For long term investors we need to find meaningful ways to measure and demonstrate ESG success. Those ways all come with important caveats and we need to be humble towards the fact that achieving KPIs is not equal to real impact. Carbon emission is an obvious KPI, yet the calculations are still inaccurate, and we need to be careful not to over engineer target setting on dubious data. Also, tackling climate change requires more than only reducing carbon emissions in our investee companies. This is a different kind of potential mis-selling but far more tragic as we - in a wish to serve the public request for clarity - might end up missing the better transition investments that are so evident in our shared mission to save the planet. It will require strong leadership from the industry to steer through the energy transition and at the same time serve all stakeholders and doing it while securing good pensions for the old age to everybody. This comes with a big responsibility that APG, on behalf and together with its pension fund clients, as leading long term responsible investor is willing to take.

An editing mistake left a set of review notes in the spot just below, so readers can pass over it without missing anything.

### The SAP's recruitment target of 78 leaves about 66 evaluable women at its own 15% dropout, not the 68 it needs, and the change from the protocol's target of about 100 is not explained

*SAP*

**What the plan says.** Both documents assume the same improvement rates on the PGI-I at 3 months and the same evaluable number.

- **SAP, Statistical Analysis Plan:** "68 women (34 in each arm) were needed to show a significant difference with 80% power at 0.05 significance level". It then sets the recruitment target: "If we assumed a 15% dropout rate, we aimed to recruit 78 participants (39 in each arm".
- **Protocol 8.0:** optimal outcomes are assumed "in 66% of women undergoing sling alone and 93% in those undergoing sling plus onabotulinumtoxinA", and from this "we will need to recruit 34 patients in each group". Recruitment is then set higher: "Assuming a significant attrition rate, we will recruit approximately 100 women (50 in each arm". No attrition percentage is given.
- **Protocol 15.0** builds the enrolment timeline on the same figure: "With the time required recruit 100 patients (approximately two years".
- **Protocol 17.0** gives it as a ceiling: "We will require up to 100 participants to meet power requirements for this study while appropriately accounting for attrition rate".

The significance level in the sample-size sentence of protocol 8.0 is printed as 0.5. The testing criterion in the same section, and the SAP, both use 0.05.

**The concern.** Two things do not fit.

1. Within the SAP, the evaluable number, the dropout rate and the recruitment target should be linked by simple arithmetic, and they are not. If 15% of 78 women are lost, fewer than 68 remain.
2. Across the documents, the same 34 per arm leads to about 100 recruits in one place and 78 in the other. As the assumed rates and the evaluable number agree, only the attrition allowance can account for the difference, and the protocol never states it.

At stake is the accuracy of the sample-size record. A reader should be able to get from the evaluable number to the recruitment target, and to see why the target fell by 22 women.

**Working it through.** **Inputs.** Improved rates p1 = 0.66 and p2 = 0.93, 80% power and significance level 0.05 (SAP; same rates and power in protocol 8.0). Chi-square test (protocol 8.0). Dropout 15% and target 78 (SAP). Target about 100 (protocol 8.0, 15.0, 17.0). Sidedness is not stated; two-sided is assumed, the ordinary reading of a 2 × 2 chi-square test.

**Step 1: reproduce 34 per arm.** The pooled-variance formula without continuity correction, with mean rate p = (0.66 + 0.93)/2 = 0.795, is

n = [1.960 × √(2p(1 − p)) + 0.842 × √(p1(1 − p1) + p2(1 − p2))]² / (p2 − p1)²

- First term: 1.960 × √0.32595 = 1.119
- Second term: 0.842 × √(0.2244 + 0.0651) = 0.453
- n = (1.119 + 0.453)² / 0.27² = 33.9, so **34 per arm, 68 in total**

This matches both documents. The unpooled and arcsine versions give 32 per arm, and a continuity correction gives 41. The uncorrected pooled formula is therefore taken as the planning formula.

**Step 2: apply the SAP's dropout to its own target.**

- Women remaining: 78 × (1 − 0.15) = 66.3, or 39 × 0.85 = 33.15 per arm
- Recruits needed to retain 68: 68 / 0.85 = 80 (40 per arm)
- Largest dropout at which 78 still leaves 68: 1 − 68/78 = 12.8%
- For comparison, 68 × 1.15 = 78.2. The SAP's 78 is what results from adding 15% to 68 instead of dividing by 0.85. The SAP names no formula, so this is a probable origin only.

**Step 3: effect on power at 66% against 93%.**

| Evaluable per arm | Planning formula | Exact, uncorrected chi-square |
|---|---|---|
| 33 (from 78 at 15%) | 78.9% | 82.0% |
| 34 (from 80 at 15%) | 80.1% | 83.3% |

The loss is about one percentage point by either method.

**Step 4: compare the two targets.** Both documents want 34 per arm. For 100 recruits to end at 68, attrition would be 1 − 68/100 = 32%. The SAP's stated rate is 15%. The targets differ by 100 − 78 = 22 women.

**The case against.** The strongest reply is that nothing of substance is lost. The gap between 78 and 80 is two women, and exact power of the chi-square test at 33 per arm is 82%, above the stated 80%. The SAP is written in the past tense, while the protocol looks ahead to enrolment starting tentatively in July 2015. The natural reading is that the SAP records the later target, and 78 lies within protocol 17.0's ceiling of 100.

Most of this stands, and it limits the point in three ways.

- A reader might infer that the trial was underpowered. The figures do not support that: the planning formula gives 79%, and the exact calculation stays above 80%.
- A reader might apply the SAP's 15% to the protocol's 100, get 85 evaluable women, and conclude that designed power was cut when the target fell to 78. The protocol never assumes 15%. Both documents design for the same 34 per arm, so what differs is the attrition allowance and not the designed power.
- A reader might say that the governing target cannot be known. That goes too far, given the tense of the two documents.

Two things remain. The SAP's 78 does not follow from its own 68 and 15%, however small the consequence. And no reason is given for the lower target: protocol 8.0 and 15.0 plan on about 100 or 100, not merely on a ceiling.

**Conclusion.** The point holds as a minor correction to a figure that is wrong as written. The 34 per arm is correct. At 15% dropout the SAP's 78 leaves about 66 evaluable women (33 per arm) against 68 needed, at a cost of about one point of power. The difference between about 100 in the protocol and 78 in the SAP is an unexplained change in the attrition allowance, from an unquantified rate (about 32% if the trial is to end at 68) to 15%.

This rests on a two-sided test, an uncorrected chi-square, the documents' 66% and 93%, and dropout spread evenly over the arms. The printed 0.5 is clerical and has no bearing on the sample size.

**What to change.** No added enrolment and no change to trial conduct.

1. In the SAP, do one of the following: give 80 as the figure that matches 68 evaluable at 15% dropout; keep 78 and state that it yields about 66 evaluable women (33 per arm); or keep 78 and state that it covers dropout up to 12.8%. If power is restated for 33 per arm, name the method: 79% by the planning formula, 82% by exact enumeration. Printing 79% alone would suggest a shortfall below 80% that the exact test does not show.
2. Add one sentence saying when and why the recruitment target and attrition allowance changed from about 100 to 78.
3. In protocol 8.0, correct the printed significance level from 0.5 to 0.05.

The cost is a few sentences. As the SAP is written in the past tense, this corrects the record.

Peter Branner is Chief Investment Officer at APG.